I’ve often stated that to upregulate maintenance and repair (which will boost longevity and reduce your risk for cancer), you need to suppress the mTOR pathway. One of the most efficient ways to do this is to limit your protein intake, but it’s not the only way. Autophagy and mTOR are two processes that work together, but are inverse to each other. Miller likens mTOR to a construction crew, whereas autophagy refers to the cleanup crew.
“One of the ways you can tell if your autophagy is not working is when you get those age spots, sun spots, liver spots, whatever you’d like to call them,” Miller says. “That’s when the old cell is not cleared away and it becomes oxidized, it becomes senescent. It actually becomes a free radical-giving reactive oxygen species.
Now, we need a balance between [mTOR and autophagy]. We need a time to build and we need a time to clean. One of the things our research institute [found] in some of our studies on those with chronic Lyme disease [is] that we are being exposed to more epigenetic environmental factors that stimulate mTOR … ”
Factors That Activate mTOR Versus Those That Support Autophagy
Examples of environmental factors that activate mTOR include:
|Xenoestrogens (chemicals in plastic)||EMFs|
|Excess iron||Excess folic acid, folate or methyl folate|
|Excess glutamate||Amino acids such as leucine, isoleucine and valine|
When mTOR is activated, it inhibits autophagy and, according to Miller, many of the health challenges people face these days appear to be related to excess mTOR activation.
This is also one way by which a cyclical ketogenic diet helps improve your health, as it inhibits mTOR and activates autophagy. When mTOR is chronically activated, it will not only inhibit autophagy but also impair apoptosis (cell death), and if that’s impaired, your risk for cancer will significantly increase as well.
“We have identified the genes that are involved with autophagy,” Miller says. “They’re called Unc-51 like autophagy activating kinase 1 (ULK1), serine/threonine-protein kinase (ULK2), 5’ AMP-activated protein kinase (AMPK) and AuTophaGy related 1 (ATG1).
Those all stimulate autophagy. We’re finding that when people have a lot of genetic variants, especially when they inherit it from both parents, this is where their autophagy’s weakened. They’re 45 years old and covered with age spots. They can’t detox.
Ketogenic diet, intermittent fasting and nutrients [such as] lithium and berberine support autophagy. Resveratrol and curcumin slow down mTOR.
When you put the three together — the caloric restriction mimetics (CRM) [editor’s note: supplements that mimic the antiaging effects of calorie restriction] … along with the keto diet, along with some form of intermittent fasting — you’re able to bring balance to mTOR and autophagy.”
If Ketogenic Diet or Intermittent Fasting Fails for You, This Could Be Why
While intermittent fasting is an excellent strategy for a majority of people, it doesn’t work as expected for everyone. As explained by Miller, members of his research team have discovered having a functional heme pathway is extremely important when you’re on a ketogenic diet and/or intermittently fasting.
Heme protein is created through an eight-step process beginning with succinyl coenzyme A (succinyl CoA), glycine and amino acids. Heme protein in turn is a component of hemoglobin, but it’s also involved in the making of nitric oxide, catalase, superoxide dismutase (SOD) and sulfite oxidase (SUOX), which is your sulfide to sulfate conversion.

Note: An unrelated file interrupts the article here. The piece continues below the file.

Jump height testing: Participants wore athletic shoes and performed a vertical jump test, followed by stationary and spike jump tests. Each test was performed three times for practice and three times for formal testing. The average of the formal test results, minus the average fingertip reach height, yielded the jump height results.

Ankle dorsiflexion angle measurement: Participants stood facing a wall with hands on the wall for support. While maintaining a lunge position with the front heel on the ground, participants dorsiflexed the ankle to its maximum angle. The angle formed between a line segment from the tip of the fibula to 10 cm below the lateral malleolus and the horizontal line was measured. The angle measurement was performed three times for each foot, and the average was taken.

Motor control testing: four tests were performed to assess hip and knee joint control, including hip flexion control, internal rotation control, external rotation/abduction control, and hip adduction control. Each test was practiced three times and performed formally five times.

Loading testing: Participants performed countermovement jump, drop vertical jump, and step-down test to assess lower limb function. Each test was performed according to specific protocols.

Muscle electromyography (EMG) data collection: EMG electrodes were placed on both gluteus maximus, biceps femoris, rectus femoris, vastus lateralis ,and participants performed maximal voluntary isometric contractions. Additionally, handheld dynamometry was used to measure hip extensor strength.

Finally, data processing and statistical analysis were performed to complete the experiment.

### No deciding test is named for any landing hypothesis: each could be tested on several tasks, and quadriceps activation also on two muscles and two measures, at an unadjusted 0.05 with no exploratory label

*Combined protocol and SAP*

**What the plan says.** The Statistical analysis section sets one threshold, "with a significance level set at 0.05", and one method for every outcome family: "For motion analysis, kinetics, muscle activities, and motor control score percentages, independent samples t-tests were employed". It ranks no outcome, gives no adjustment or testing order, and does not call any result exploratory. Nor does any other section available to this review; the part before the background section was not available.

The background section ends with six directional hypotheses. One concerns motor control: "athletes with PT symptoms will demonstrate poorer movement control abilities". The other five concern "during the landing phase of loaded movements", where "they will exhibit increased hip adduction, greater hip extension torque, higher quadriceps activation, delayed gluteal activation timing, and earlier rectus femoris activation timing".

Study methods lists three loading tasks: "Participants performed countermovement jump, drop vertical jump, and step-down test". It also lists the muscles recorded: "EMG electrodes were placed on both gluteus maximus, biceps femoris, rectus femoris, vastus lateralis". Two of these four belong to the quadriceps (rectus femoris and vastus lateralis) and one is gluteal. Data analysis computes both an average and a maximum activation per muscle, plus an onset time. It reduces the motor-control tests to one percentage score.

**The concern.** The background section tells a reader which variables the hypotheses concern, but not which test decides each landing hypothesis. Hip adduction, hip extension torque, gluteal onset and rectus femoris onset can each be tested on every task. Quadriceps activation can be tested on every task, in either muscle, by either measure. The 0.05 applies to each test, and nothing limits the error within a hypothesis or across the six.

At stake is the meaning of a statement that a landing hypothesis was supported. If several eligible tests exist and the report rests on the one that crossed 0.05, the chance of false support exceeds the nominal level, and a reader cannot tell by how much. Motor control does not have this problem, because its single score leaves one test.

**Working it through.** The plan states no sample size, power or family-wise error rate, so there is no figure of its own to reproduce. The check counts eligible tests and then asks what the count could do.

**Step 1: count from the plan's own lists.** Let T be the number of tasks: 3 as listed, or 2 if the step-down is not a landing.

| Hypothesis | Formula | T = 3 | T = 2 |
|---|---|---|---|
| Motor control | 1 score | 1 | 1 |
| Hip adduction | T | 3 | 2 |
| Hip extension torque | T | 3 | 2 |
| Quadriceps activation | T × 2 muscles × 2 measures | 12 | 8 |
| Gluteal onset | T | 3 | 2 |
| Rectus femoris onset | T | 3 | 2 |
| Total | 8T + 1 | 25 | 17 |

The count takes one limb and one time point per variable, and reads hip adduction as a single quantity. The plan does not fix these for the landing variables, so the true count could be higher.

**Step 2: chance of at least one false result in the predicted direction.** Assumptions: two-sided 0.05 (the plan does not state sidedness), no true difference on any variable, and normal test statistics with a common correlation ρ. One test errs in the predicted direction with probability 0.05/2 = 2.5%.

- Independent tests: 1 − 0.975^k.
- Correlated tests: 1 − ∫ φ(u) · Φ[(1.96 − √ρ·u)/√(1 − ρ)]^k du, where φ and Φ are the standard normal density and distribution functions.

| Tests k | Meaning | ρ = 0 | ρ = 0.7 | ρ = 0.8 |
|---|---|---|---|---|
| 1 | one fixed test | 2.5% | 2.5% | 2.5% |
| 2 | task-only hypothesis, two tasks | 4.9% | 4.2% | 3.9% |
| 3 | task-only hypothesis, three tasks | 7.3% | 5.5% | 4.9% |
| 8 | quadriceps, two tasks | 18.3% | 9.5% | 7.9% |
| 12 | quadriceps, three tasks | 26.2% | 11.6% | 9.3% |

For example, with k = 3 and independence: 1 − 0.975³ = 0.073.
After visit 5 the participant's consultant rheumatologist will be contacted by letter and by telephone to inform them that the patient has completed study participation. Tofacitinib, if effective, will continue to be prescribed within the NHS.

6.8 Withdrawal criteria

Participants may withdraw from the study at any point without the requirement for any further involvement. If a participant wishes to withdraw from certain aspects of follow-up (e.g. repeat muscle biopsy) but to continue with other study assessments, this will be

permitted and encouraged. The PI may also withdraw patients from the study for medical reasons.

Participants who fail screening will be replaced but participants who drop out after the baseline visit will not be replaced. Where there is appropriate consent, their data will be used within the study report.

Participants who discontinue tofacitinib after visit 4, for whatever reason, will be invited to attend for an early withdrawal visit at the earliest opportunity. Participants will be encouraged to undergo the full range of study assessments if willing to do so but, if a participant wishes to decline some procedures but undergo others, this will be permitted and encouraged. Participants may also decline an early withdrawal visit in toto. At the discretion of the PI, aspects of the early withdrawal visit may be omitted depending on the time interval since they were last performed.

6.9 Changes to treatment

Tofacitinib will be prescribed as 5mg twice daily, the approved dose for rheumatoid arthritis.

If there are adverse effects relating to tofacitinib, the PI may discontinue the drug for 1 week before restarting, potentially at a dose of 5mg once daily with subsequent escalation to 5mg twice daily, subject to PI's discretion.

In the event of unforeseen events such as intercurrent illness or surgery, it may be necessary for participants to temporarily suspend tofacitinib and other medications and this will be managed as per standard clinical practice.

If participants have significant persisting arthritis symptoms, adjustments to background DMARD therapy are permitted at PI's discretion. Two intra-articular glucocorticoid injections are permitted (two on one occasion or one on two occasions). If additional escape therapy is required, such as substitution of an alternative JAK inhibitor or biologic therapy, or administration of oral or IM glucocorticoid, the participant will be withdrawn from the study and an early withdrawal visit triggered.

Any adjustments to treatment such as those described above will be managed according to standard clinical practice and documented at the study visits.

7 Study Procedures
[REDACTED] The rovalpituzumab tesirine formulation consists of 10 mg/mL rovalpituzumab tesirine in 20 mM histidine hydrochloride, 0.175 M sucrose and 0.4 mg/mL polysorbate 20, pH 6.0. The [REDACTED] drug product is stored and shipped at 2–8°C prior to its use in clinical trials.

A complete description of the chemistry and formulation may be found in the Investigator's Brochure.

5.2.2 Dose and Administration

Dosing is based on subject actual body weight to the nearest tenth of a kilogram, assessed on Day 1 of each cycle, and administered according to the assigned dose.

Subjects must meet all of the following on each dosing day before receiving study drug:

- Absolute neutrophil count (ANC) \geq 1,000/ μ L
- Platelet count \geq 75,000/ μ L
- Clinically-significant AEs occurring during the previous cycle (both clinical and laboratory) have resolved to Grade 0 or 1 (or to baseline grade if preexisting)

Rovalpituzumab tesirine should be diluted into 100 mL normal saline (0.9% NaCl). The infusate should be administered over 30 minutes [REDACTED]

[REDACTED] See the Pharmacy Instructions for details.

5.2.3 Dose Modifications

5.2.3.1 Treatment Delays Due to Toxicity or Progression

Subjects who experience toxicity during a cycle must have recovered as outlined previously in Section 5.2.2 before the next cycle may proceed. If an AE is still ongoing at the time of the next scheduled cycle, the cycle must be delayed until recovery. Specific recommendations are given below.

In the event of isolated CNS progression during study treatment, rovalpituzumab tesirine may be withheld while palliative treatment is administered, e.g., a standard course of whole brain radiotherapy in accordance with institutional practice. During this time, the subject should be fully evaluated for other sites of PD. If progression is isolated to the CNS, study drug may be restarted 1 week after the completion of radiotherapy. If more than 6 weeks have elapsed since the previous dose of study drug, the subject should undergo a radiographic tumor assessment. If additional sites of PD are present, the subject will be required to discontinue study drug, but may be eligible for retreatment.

“It’s involved in so many processes that I didn’t even realize until we started to research,” Miller says. “This [heme] pathway may be impaired by … glyphosate [which impacts glycine] … lead … and genetic variants in the heme pathway.
If any of those happen, you don’t make adequate heme, so you’re going to be a very poor detoxer. Now, what’s interesting … [is that] if porphyrins [glycoproteins responsible for pore formation in cell membranes] are not transferred one to another, they will block the gamma-aminobutyric acid (GABA) receptor sites. GABA is the ‘Don’t worry. Be happy. Sleep. Relax’ [neurotransmitter]. Clearly, there are problems with anxiety in the world today.
If this heme pathway gets disturbed, people oftentimes crave carbohydrates. If they try to go keto, it doesn’t work. If they try to do intermittent fasting, it doesn’t work … It’s a small amount of people, but for some individuals who just crave carbohydrates, they’ll get hangry if they don’t have their carbohydrates. They’re actually feeding that heme pathway.
If someone’s ever tried keto and is like, ‘This just does not work for me,’ there’s a potential that the heme pathway could be impaired. You have to keep those carbohydrates coming in on a regular basis to feed it, or else you feel horrible. I remember in the past people telling me, ‘Whenever I try to eat healthy, I feel horrible. When I eat junk, I feel better.’
I used to think, ‘Yeah. I’m not sure I buy that.’ But now that you understand this heme pathway and how carbohydrates and simple sugars can feed it, it starts to make sense that that is a potential scenario for some people.”
Even if You’re Anemic, You May Be Overabsorbing Iron
As mentioned earlier, iron stimulates mTOR. Clearly, iron is crucial for optimal health. Without sufficient amounts of iron, you cannot make sufficient amounts of hemoglobin, which carries oxygen through your body. However, in excess, iron is incredibly destructive.
“Here’s one of the interesting things we found through our research. There are many people who have genetic predisposition to overabsorbing iron, yet they’re told all their life they’re anemic. It just seems like such a dichotomy; how can you be anemic if you’re overabsorbing iron?